The State of Washington was one of the Blue states that built their own ObamaCare Exchange, and wholeheartedly expanded their Medicaid program (with the admittedly temporary increase in Federal funding). I recently read an article in my local Everett Herald newspaper, about a survey the legislature is contemplating, of state doctors about the effects of the Medicaid expansion on their practices. It seems that a majority of state residents who signed up for “insurance” policies on the state exchange, signed up for Medicaid. Per the article, about 450,000 adults have been added to the total of Medicaid recipients in Washington State, through the exchange. The article said that, before the advent of ObamaCare, the Medicaid population in Washington State was 1,200,000 people (including adults and children). The article also estimated that there are about 6,000 medical “providers” in the state of Washington. About half of them accept Medicaid patients.
So let’s do the math. At 1.2 million pre-ObamaCare Medicaid patients, with about 3,000 providers who accept Medicaid patients, that amounts to about 400 (yes, 400!) patients per Medicaid-accepting provider. Now, add to that patient load, the ADDITIONAL 450,000 adults newly Medicaid-eligible, and you get, for each provider who accepts Medicaid patients, an additional 150 patients. Can ANY medical provider handle 550 patients? And how many doctors would want a practice that consisted entirely of Medicaid patients? So you see the problem here. My guess is that already-overloaded doctors would cease to accept any additional Medicaid patients, given that each one brings many additional hours of aggravation with Federal and State paperwork, and low reimbursement rates. And the newly-eligible patients, when they start to look for a doctor, will find many doors closed to them, and interminably long waits for doctors who will accept new Medicaid patients. The State gets lots of warm fuzzies about their generosity in expanding their Medicaid rolls to the formerly-uninsured; but have they really contemplated the perhaps-unintended results? Maybe, along with doing a survey of doctors, they should do a survey of the newly-“insured”. Ask them if they have found a doctor yet. Or how long they expect to have to wait for an appointment.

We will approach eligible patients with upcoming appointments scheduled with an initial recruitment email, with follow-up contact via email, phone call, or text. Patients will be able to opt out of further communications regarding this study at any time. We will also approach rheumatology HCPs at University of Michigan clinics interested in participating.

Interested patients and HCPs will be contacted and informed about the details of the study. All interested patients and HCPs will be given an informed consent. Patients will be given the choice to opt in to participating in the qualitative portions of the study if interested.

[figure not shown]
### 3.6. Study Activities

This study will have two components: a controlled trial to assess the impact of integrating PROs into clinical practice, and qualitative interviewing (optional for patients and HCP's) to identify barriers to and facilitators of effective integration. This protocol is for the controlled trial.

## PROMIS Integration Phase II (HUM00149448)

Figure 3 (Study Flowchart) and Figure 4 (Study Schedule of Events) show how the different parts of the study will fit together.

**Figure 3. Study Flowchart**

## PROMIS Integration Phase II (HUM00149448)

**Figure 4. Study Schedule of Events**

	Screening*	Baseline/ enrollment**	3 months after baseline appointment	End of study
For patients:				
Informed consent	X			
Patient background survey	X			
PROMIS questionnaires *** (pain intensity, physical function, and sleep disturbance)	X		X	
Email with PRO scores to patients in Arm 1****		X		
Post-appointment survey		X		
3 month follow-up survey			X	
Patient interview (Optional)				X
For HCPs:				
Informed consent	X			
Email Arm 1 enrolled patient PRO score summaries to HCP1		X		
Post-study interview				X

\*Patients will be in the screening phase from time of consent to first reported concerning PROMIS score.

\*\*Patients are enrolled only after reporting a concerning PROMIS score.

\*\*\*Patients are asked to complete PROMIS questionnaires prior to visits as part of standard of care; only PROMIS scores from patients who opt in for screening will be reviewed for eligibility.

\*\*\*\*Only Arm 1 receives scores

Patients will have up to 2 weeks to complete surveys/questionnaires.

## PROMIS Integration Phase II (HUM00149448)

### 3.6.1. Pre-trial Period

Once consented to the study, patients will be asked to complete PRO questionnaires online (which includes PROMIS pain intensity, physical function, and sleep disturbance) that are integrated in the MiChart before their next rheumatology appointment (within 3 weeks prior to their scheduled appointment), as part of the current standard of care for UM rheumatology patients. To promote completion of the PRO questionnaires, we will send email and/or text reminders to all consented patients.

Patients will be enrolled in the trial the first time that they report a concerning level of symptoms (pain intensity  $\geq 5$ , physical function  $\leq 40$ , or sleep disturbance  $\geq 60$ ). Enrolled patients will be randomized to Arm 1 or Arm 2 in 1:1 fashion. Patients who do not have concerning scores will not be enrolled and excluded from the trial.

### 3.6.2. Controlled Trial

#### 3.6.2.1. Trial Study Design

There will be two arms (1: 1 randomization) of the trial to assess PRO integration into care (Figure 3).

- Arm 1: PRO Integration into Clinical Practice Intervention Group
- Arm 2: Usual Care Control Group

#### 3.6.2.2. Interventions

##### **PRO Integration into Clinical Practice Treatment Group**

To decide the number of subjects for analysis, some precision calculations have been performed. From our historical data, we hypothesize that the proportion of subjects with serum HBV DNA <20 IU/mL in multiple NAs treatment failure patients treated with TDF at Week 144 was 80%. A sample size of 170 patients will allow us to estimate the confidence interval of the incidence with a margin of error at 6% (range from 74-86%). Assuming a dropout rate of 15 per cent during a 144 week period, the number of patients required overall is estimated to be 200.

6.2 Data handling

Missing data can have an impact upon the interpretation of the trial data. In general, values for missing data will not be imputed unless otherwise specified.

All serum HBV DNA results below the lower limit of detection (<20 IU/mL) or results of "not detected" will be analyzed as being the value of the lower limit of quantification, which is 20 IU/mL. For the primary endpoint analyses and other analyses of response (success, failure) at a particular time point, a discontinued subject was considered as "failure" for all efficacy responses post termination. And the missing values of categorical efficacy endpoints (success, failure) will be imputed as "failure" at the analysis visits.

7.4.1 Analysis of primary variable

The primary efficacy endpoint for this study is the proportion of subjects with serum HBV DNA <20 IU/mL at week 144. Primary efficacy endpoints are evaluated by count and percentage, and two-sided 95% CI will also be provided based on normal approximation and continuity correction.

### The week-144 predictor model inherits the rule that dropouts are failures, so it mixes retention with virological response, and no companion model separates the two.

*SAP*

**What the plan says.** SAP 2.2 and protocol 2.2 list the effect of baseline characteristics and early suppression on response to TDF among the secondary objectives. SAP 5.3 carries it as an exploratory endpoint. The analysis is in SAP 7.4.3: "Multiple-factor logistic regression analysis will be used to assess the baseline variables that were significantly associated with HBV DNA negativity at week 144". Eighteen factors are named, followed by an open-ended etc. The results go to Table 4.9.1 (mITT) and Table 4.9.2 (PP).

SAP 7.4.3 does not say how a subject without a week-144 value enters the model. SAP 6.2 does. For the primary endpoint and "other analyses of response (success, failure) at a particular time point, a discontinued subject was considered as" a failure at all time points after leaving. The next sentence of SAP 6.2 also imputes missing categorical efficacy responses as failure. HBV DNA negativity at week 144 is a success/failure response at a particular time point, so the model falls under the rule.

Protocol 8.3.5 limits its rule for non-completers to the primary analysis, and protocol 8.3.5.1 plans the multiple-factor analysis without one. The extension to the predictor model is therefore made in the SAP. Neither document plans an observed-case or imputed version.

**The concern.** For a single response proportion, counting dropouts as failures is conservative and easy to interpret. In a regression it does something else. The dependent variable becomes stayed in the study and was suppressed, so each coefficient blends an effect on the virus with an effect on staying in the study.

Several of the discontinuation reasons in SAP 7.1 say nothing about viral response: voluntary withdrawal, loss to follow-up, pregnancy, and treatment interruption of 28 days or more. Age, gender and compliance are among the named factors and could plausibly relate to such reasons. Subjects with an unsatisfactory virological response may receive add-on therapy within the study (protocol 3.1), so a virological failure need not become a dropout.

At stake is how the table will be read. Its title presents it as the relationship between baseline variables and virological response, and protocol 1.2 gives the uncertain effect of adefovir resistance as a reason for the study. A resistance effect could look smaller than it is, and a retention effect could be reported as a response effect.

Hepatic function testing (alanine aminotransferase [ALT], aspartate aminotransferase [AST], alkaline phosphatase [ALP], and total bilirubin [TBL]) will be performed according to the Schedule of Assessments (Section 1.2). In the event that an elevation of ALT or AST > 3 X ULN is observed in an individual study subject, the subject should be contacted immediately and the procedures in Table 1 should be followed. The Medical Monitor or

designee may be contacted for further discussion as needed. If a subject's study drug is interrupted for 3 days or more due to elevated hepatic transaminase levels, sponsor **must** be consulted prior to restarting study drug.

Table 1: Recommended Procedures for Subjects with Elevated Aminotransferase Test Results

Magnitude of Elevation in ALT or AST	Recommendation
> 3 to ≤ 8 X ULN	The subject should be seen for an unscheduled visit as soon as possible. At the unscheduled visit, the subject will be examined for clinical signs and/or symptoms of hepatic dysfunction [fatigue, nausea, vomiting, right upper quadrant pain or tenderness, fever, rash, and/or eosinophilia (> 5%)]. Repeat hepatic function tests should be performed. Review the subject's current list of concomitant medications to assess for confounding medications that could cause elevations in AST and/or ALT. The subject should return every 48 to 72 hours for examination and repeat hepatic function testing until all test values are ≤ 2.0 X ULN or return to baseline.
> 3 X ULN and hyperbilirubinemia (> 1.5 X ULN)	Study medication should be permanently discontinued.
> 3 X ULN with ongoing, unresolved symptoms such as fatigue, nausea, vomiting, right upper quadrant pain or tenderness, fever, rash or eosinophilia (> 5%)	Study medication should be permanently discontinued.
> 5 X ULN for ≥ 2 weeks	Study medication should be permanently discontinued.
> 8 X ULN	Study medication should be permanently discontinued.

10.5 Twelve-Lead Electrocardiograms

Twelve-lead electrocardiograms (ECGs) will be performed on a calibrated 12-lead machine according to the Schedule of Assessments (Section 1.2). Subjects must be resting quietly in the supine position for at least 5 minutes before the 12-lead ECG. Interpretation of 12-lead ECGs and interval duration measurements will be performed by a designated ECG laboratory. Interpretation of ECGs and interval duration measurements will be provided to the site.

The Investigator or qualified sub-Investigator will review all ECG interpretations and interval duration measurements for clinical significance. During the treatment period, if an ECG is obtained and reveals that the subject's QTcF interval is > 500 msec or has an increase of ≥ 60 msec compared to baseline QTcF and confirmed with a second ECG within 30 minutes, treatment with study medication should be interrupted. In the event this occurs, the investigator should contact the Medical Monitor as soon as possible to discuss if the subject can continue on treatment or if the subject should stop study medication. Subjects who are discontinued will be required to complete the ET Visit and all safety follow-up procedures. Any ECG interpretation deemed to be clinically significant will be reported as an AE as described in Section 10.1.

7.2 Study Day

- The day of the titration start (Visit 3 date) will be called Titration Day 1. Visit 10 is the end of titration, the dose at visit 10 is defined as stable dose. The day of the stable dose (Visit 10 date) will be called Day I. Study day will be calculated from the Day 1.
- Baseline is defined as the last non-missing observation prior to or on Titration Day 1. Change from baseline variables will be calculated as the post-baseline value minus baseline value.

I can see the possible consequences. Overloaded doctors, frustrated patients unable to find any provider willing to see them, long lines in free clinics and emergency rooms. I just wonder how long it will take for governments, Federal and State, to mandate that doctors accept Medicaid as a condition of keeping their medical licenses. That might just be the last straw that completely collapses our previously superb medical care system in the United States. Thanks loads, OTL and Democrats (remember, ObamaCare was passed without a single Republican vote).